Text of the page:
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Archive for May 2014



What reader didn’t love Nancy Drew and the Hardy boys? While reading them, we found independence and a puzzle. Murder is never the point of a mystery. It is the story of the protagonist, who demands justice in an unjust world, a white knight who never betrays her code of honor. In mysteries, we explore society’s ills and attempt to right those wrongs. Mysteries are a quest for honor, celebrating heroes willing to fight dishonesty, fraud, and corruption. They look at the dregs of society, yet are suspenseful and often romantic. We write stories of broken relationships and in solving the crime, the sleuth must explore the relationships between the victim and those connected to the victim. Mysteries focus on the intimate, destructive, frightening secrets hidden beneath a seemingly peaceful community. Of course, we don’t have murders in our small towns every year or live among serial killers, but we do live among flawed relationships. We all know about the abused wife or child, the despair of an unloved child, the hatred of a spurned lover, the jealousy among siblings. We deal with the manipulative aunt, the miserly uncle, the jealous wife, the interfering mother-in-law, the bossy sister, the nosy  neighbor, the alcoholic cousin, the combative couple down the street, the impossible boss. The characters are real and readers recognize them at once. “Oh, yes, that’s just like Uncle Harry, or the  woman at the office, or me.” The emotions created by these people affect everyone around them.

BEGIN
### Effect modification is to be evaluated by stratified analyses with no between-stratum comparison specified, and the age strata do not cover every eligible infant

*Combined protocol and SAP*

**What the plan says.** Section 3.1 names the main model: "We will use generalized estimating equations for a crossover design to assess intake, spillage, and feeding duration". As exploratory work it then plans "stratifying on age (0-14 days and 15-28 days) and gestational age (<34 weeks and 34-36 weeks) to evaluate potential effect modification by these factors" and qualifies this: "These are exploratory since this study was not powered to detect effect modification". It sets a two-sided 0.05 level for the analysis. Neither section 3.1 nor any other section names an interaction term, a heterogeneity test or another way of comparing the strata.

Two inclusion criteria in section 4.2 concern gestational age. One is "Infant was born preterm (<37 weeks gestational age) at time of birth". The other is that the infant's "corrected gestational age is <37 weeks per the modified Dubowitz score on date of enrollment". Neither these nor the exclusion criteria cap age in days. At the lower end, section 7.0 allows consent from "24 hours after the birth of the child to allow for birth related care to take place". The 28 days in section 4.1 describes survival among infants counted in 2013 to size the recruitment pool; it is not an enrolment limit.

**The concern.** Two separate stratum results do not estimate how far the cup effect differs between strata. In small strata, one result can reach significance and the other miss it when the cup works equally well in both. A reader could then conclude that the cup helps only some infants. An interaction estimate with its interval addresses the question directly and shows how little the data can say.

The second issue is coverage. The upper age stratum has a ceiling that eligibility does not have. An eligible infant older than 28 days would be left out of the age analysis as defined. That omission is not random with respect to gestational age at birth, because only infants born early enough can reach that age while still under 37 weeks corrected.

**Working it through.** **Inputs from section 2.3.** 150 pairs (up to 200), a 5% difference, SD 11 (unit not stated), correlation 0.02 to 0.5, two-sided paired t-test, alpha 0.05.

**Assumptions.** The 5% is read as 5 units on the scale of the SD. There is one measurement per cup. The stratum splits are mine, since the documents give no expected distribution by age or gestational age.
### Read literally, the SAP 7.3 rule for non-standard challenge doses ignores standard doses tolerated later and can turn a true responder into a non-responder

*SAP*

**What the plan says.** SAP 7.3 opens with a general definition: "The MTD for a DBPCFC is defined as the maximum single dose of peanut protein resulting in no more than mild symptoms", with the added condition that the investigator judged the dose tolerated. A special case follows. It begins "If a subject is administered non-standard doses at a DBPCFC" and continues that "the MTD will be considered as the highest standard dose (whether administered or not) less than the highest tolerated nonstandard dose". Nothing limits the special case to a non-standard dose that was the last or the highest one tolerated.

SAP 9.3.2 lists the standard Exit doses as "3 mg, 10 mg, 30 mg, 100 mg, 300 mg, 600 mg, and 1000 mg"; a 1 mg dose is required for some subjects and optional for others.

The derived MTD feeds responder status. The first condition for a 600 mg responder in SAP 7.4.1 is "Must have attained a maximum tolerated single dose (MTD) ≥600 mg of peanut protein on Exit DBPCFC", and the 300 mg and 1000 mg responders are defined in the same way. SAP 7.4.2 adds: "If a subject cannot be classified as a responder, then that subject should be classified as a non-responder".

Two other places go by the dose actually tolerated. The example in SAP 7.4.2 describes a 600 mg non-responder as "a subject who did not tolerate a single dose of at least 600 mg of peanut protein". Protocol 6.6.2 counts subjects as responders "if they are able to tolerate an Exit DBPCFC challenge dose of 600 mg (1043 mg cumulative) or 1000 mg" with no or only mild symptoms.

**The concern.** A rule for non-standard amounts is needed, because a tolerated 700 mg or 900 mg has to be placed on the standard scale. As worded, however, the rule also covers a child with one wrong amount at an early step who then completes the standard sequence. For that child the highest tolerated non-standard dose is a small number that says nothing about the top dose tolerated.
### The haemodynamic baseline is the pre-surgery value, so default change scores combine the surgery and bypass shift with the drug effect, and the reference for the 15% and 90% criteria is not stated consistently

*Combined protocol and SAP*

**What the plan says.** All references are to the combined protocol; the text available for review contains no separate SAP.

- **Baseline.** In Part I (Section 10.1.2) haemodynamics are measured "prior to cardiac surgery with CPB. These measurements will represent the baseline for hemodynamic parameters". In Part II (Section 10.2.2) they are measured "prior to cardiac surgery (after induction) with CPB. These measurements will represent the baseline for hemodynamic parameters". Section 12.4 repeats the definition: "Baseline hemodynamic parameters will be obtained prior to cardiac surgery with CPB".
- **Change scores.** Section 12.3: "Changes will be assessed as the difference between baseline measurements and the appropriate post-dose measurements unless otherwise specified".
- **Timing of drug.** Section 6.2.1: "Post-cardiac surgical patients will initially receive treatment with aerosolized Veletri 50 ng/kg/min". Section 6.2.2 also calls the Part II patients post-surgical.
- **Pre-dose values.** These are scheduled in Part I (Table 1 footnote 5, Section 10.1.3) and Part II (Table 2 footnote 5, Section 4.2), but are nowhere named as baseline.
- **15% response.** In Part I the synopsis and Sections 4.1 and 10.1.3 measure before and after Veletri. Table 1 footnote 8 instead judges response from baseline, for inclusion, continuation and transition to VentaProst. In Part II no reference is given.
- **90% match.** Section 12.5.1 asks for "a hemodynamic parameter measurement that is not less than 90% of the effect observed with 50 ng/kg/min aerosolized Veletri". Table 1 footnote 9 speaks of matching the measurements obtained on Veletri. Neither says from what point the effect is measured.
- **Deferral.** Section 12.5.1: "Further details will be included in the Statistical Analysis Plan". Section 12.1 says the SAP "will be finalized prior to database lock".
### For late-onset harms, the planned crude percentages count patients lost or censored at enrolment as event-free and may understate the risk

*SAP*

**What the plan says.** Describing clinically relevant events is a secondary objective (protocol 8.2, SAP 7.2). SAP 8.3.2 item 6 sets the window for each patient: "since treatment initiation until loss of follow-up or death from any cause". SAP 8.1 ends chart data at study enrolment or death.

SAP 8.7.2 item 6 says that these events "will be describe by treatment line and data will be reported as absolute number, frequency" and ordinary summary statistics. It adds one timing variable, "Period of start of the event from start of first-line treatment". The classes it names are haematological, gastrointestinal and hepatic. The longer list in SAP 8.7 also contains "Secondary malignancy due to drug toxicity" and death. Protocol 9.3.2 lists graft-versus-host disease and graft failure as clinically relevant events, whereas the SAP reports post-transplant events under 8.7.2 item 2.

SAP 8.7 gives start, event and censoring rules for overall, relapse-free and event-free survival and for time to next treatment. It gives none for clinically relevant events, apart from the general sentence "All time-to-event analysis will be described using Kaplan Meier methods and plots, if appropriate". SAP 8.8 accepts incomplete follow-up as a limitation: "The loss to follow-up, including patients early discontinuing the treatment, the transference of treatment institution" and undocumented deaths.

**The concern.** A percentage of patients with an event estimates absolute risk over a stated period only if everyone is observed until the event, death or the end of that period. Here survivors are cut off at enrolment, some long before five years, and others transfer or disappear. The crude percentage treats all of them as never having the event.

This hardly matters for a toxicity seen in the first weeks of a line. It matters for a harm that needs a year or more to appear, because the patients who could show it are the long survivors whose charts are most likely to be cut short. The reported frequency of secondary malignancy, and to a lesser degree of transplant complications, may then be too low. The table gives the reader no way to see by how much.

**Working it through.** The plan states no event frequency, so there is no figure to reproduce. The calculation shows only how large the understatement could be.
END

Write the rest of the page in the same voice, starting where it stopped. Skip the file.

Critics say: all those murders in a small community? No, there may not be a body in the basement, but there will always be heartbreak and passion, fear, denial, jealousy, anger, and revenge in every society. It’s how these emotions destroy lives that fascinate the  writers and readers of mysteries. They mirror the realities of our lives. We live in an unjust world, but we want the world to be good and fair and just, and mysteries show us that goodness and truth matter. So, in a  mystery, we go to a magical place where justice is served, where wrongs are made right, where goodness always triumphs. In addition to charming the reader with village life, the  mystery often affords humor as the amateur sleuth outwits inept law enforcement officials.

We write mysteries because we love to read them. In writing them, we determine the weather, direct the events, and settle the scores. We have the power to create people, set up communities, solve riddles, and kill people off at will. Mystery writers love closure and happy endings. Now you know why, so let’s all go read a mystery!


Hi! I'm Marlis.

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